I absorbed his blows, taking them on the body and on my shoulders – and laughed loudly, deliberately, in his face. I saw the first hint of fear dawn in his eyes – and switched from defense to attack.
In continuation of a block, I smashed the heel of my palm up under his chin, jolting his head back in time for my left elbow to crash into his exposed throat. As he fought desperately for breath and balance, I hammered my open palms into his ears. He reeled back; I turned sideways and drove the heel of my foot hard into his stomach.
He stumbled, staggered backwards – and fell. In an instant I was on him, my knee on his throat, bearing down while my hands hammered down at his ribs. My hands splayed, fingers curved to hook into his ribcage, I gradually brought all my strength to bear on his lower ribs.
I took my time, increasing the pressure gradually and ignoring his feeble struggles. I waited to see the realization of death in his eyes – and bore down hard.
It was as if the world around us didn’t exist anymore – my whole being was consumed with the lust for a revenge I had long dreamt of.
With a sudden crack, his ribs gave way. I pushed down harder, driving the broken bones into his lungs, his heart.
A great gout of blood gushed up from his shattered chest, drenching my face.
Involuntarily, I licked my lips.
The metallic, slightly sour taste of warm blood reminded me of that day in Hastinapura. I will drink your blood, I had vowed then as I watched Dushasana dragging Draupadi to the center of the assembly, the blood dripping down her legs.
I licked my lips again – this time slowly, deliberately, lingering on the taste of revenge.
In a daze, I walked towards my chariot, my thoughts on a woman waiting somewhere on the other side of the river – a woman with skin of gold, with hair that hung down her back like a black waterfall… a woman who loved to hear of battles, whose lips would part and breasts heave as she listened to stories of killing, of blood.
“Go,” I told Visokan. “Go to Draupadi. Tell her Dushasana is dead… tell her I’ve killed him and drunk his blood. Tell her from me that she can tie her hair up again…”
This year’s edition of the IPL, though, breached my security cover. Armed with the security of a telecast bereft of product pitches towards my face and ears, I had settled in to enjoy the spectacle, but it wasn’t long before I realised that commercial free isn’t really commercial free anymore. The geniuses at the IPL had ensured that the DLF Maximums and Citi Moments of Success that had made their appearance last year were now adhered to with supreme diligence by the commentators. Even the breathless bellowings of Ravi Shastri and the serpentine verbal meanderings of Ramiz Raja were broken up by the mandated chanting of the sponsors’ names repeatedly, and especially during tense moments in the game. The organic raw feed turned out to be processed after all.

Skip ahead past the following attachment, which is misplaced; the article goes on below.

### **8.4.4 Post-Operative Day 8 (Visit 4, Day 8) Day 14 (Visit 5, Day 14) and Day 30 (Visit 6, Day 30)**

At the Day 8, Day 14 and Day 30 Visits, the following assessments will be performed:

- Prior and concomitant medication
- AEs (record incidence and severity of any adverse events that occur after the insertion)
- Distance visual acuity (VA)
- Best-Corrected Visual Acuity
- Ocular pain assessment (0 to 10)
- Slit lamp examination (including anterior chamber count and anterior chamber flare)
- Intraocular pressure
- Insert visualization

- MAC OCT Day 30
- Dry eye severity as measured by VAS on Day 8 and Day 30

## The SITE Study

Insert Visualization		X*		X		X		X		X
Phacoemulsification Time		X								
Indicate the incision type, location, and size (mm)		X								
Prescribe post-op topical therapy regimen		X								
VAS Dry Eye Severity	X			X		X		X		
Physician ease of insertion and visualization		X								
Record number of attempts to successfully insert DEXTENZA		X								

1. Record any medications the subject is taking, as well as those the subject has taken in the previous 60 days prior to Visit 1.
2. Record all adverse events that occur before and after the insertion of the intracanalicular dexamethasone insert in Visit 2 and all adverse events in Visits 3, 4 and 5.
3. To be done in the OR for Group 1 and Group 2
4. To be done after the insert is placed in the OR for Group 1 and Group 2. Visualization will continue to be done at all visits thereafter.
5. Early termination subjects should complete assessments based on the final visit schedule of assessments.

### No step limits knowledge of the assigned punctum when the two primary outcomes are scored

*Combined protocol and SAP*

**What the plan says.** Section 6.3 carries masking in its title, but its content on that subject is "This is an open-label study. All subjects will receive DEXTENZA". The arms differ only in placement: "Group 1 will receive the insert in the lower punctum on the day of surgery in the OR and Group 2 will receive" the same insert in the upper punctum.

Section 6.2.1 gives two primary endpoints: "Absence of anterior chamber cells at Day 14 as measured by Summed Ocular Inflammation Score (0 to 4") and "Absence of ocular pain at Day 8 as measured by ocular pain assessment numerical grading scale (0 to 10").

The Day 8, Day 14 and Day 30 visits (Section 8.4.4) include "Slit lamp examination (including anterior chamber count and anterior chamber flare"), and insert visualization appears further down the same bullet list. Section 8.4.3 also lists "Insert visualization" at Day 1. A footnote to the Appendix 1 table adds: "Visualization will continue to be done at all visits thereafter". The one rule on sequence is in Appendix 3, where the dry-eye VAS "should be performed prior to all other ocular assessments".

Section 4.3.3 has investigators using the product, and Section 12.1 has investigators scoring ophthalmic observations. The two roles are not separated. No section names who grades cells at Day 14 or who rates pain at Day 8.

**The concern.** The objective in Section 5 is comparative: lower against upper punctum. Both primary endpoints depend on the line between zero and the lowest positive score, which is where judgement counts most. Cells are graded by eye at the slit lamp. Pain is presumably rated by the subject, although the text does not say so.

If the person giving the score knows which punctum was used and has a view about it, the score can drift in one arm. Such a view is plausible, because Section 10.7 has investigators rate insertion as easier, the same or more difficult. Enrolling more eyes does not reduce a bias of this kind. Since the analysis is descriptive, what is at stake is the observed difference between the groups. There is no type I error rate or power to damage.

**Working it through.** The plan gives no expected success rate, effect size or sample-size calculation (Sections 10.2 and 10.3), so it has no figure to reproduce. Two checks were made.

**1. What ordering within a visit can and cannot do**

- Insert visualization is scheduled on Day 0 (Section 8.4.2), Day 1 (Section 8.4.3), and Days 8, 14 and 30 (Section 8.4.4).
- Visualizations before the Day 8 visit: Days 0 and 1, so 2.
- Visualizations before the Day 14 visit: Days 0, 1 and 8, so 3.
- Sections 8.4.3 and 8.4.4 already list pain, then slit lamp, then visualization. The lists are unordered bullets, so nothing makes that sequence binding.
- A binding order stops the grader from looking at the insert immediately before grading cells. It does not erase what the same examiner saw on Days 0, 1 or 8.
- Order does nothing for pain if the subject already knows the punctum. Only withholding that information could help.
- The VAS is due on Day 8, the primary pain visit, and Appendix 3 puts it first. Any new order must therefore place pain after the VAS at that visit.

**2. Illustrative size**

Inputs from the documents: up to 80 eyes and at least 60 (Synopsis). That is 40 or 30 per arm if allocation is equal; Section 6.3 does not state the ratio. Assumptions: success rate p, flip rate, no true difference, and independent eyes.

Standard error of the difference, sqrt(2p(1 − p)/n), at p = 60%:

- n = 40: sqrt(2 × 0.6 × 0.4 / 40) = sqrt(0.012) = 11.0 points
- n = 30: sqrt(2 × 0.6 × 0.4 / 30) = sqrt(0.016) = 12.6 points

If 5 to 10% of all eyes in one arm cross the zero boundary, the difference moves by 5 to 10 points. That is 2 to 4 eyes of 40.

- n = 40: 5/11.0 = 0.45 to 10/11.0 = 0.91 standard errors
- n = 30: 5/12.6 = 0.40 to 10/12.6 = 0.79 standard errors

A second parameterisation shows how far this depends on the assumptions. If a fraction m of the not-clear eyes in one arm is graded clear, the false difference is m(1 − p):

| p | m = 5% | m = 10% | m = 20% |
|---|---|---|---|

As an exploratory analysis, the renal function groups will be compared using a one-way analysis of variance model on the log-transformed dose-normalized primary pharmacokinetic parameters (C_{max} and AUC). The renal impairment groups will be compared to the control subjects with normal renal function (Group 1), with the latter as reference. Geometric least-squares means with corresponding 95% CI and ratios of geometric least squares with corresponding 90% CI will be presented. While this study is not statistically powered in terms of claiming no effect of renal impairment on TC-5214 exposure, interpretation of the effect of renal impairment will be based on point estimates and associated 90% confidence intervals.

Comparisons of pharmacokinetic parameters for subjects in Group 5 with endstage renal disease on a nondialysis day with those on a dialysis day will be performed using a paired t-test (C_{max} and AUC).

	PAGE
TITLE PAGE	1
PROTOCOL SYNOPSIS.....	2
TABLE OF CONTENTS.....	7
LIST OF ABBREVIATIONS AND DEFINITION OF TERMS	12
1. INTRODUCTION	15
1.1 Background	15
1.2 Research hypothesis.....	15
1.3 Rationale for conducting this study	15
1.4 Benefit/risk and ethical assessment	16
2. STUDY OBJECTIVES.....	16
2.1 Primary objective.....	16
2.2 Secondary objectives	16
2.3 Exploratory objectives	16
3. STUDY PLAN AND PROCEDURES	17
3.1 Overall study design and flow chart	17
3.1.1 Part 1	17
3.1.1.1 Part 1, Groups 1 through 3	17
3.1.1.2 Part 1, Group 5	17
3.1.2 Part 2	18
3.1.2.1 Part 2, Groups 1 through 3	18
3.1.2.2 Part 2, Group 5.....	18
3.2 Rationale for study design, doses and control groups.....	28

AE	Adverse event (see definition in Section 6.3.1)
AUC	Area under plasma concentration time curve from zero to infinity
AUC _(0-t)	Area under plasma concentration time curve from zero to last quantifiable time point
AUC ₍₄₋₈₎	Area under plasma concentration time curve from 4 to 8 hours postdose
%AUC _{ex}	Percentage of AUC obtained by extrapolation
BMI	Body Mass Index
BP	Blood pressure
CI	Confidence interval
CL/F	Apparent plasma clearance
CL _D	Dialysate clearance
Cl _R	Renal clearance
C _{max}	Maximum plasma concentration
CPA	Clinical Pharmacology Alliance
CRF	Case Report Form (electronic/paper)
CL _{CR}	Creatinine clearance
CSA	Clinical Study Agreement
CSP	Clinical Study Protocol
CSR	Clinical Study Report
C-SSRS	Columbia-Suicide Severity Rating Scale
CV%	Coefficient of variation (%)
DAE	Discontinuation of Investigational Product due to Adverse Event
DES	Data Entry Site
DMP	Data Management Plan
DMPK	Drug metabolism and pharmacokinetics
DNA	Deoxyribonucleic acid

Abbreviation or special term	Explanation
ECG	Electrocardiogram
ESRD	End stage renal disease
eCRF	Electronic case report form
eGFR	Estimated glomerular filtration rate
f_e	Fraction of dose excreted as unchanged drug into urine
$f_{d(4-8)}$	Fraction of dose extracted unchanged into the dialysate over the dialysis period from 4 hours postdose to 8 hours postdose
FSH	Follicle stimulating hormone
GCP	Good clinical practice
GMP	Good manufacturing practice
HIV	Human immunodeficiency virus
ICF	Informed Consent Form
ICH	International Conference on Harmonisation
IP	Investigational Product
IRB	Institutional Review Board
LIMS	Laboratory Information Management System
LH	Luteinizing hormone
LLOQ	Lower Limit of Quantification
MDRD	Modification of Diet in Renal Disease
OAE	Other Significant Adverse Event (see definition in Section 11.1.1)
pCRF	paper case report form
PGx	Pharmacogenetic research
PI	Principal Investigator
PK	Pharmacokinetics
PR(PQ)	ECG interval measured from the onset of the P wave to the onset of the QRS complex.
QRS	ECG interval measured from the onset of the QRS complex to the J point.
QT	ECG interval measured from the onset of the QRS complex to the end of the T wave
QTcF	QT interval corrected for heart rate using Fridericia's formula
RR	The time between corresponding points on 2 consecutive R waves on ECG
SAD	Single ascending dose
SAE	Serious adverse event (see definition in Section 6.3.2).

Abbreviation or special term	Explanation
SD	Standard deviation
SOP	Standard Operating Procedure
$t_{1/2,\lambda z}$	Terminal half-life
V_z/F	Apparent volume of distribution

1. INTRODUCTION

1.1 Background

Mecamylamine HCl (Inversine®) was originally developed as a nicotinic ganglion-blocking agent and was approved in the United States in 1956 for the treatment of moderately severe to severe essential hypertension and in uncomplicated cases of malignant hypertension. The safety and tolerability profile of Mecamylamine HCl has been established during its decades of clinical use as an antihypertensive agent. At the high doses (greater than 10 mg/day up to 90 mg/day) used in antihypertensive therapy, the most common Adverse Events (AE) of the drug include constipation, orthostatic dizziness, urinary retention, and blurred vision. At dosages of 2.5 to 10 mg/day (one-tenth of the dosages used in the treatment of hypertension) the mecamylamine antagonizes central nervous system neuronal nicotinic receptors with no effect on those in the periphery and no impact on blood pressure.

Cricket is unlike football, the continuity of which makes sure the live telecast is not intruded on by commercials. Cricket with its inherent rhythm of stops and starts permits the unobtrusive injection of marketing nuggets into the gaps. But the efficacy and feverishness with which these gaps have been filled are akin to the diligence of a concerned denizen furiously plugging holes in a leaking dyke, lest the game seep out.
First, we used to have commercial breaks. Now we have cricket breaks — and even there, the money men are managing to find ways to insert commerce into the action. Sriram Dayanand is unamused.
On an unrelated note, a bit of a medical contretemps involving the wife, so will likely be off blog for much/all of the day. Be well, all.
Okay, I skipped a couple of steps in there. It goes thusly:
Red wine increases a woman’s sex drive.
Drinking wine increases the risk of breast cancer.
Drinking wine also helps prevent cancer.
Very helpful, all this reasearch is.
And while on research: Why do monkeys shout during sex? Do pregnant women walk sexier than their not-knocked up peers? Are ordinary bras enough to support breasts? If I communicate through smoke signals, do herrings communicate by farting passing wind? Are non-human primates attracted to women wearing red? Do women with curvy hips have a greater IQ? All this and more ‘research’ here.
The Wall Street Journal looks at the phenomenon of ridiculous ‘research’.
Given the current push for “evidence-based medicine,” we may well see more studies attempting to confirm the previously only suspected, providing ongoing fodder for Duh! (As editor-in-chief, I’m thinking of tapping Gordon C.S. Smith, a University of Cambridge obstetrician, who wrote a classic paper in the British Medical Journal in 2003 noting that he could find no randomized controlled trials testing whether parachutes prevent death and injuries in response to “gravitational challenge” —i.e., jumping out of aircraft.)